3. @mark : in france, there is already a xulrunner community, because more and more companies use xulrunner for there internal application 😉

    > I believe that the breadth and richness of the Mozilla platform surpasses that of Apollo and WPF/E, but developer support needs some attention.

    I’m totally agree with you ! XulRunner is a fantastic platform, but needs improvements NOW. Many french developers are interested by XulRunner, but some of them hesitate to use it because of lacks you have listed. That’s a shame.

    @pd: There is already forums wher you can ask questions, at,, and for those who speaks french, at

  4. I agree that XULRunner is a very good product, but I think that it would need more documentation support: now you start using it and you feel like a pioneer, even if the platform looks very stable. I think that XUL is nice too, but not as flexible as it could be. For example I hit the problem of not being able to change the background color of a textbox without changing completely the style (I wanted to use the native theme and change the background, it seems not to be possible).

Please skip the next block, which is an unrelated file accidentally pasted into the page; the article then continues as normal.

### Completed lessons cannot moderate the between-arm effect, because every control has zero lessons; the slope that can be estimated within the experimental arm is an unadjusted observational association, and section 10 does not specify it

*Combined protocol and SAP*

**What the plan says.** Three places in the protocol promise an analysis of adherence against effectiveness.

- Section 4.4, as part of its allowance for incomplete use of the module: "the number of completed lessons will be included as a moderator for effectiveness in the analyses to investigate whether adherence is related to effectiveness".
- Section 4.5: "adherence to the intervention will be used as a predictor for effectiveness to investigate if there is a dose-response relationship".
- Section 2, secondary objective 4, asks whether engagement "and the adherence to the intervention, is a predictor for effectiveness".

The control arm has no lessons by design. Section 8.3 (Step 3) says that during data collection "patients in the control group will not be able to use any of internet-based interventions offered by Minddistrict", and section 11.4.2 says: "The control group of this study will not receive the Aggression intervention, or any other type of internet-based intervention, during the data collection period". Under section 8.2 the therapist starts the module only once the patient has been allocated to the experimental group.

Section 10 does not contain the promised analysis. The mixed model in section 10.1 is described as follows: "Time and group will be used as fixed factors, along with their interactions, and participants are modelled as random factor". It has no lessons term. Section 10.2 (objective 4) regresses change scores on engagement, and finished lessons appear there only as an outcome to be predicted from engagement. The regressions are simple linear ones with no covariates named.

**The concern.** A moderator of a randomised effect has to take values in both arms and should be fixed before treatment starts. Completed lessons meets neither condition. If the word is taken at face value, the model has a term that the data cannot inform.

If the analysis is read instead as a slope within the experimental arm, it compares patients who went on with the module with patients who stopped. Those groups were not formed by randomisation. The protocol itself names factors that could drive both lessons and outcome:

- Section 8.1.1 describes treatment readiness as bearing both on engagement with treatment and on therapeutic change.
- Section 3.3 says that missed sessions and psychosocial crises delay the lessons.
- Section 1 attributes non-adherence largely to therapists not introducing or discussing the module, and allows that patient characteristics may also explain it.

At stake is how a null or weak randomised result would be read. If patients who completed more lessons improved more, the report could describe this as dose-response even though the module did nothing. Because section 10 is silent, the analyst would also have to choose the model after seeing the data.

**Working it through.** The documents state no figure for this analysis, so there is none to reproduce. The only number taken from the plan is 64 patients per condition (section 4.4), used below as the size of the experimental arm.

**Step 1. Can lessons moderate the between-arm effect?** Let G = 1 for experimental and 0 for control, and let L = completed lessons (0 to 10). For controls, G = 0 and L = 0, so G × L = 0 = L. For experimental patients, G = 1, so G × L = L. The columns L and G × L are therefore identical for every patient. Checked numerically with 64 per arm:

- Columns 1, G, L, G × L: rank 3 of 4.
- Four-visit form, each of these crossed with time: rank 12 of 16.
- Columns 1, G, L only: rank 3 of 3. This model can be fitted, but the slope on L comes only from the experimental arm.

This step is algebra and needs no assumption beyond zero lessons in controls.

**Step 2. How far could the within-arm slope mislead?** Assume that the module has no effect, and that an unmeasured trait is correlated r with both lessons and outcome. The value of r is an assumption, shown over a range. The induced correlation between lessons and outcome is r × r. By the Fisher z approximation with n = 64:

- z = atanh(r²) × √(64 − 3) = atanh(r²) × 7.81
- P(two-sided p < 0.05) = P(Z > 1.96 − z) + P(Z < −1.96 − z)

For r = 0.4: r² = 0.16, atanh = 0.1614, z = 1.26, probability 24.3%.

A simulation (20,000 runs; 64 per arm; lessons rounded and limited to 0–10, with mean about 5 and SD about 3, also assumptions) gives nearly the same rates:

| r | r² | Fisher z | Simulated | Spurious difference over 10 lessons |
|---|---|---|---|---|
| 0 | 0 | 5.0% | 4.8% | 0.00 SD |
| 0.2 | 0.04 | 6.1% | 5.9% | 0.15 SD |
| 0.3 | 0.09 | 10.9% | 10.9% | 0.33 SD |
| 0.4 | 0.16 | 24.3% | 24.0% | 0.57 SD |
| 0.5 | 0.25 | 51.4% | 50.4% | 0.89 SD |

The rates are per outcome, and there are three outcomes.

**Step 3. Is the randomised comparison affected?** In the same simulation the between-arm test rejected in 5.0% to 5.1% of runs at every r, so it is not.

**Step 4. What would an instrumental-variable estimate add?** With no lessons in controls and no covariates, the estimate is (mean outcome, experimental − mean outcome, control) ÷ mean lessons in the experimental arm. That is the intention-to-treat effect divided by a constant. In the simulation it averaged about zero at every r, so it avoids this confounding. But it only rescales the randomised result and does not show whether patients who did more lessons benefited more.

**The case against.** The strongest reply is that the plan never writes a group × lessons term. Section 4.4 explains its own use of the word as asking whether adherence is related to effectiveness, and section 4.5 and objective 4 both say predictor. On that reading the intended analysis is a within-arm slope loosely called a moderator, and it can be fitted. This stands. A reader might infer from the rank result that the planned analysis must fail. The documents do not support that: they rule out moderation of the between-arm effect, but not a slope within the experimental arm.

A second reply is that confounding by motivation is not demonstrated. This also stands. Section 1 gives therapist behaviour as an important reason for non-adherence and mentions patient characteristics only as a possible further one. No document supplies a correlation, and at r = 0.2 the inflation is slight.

My impression is that XAML is doing a better job than XUL, it is more flexible and “coherent”. For example, imagine to be a new developer, and you are not a web developer: in order to be able to create a UI and personalize it a bit, you need to learn XUL and CSS, that are two completely different languages, different syntax, etc. With XAML, albeit complex, you have just one underlying language to do everything, UI description, styling, triggers, and so on.
    On documentation side it is difficult, sometimes, to understand how to change some basic property, because the docs seem to assume that you already know CSS well enough. Sometimes I’ve got the feeling that I’d be better off using HTML to do the UI, instead of XUL.